Black women told y’all in 2016, and we’ll do it again in 2020—the Black woman’s vote is crucial.

Thankfully, 2020 presidential candidates like Cory Booker recognize and understand the importance of the role Black women have played, and will continue to play, in changing the country for the better.

“Well, first of all, Black women are the highest percent voters out there,” Democratic New Jersey Sen. Cory Booker says. “They went out and voted rates that we don’t see in any other demographic…” 

In fact, more than 70% of Black women voted in 2012, out-voting white women (65.6%), white men (62.6%), and Black men (61.4%). Based on the available exit poll data from the Democratic primaries in 2016, Black women continue to make up a larger proportion of the Democratic electorate than Black men.

For Booker, who is incredibility inspired by Black women, this is no threat — but a beacon of hope for the future. In fact, it’s a blessing that he recognizes was hugely influenced by his upbringing.

Sen. Cory Booker credits his mother to the man he is today, but there’s also another woman in his life who shares that responsibility.

“I always say I got my BA from Stanford, but my PhD on the streets of Newark,” he shared with “Yes, Girl” podcast hosts Cori Murray and Charli Penn. “I met a woman named Ms. Virginia Jones, who I just mentioned here at this incredible 25th Essence Fest, and basically she goes, ‘Look around this neighborhood, and tell me what you see.’ And I was like, ‘Okay, I see the crack house, I see the…,’ I just described the projects. And she goes, ‘Well, you could never help me,’ and I go, ‘What do you mean?’ She goes, ‘The world you see outside of you is a reflection of what you have inside of you. If you only sees problems in darkness and despair, that’s all there’s ever going to be, but if you’re stubborn and every time you open your eyes, you see love, you see the face of God, beauty, then you could help me.'”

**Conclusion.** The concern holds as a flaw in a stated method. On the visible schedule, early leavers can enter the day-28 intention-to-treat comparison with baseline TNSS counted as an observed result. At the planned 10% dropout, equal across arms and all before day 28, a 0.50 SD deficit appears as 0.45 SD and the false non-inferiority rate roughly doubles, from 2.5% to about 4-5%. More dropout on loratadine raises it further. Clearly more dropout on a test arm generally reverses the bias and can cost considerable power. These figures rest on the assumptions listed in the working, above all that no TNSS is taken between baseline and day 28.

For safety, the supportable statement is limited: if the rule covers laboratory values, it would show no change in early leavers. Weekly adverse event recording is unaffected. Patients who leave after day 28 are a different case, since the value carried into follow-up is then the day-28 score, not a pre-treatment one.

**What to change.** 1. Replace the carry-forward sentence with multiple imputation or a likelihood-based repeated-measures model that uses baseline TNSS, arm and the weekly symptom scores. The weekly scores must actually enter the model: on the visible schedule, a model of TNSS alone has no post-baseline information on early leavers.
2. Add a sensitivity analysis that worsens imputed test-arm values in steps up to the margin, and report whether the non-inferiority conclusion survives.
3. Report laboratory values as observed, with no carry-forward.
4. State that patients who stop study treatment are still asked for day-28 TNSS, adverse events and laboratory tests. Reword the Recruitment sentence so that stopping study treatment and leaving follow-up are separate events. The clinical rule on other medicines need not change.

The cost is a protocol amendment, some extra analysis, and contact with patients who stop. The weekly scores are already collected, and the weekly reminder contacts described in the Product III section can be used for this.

The words of wisdom that he received from her didn’t just stop there. The longstanding relationship lasted over five years and proved to be very transformative in shaping Booker into the man he is today.

“She never [mistook] wealth for worth,” Booker concluded. “She knew the potential. So if I walked you back then in the ’90s, and now walked you in 2019 you would see Black female owned businesses in my community thriving. You would see new parks, new high schools, you would see new housing; and people always tell me, ‘Oh, you should be proud of what you did as mayor.” I go, ‘No, we’re seeing this now because people like Ms. Jones saw this then.’ They never gave up on their community. They had a defiant love, and so the reason why I still live there, if you want to boil it down to one thing, I didn’t think I’d get into politics. It was Ms. Jones that made me, and the whole bunch tent leaders told me to run for city council.”

Needless to say, Booker is committed to Black women. Not only is he impacted by the Black women in his life, but those that came before.

“Well I mean, my icon, her statute has sat on every desk I’ve had from City Hall to the Capital of the United States is Harriet Tubman,” he spills to Cori and Charli. “She’s like my model, because if she would have died, we wouldn’t have known who she was if somebody at the end of her life didn’t interview her or write a book about her.”

Hear more from Yes, Girl!’s exclusive conversation with Senator Booker in the clip above.


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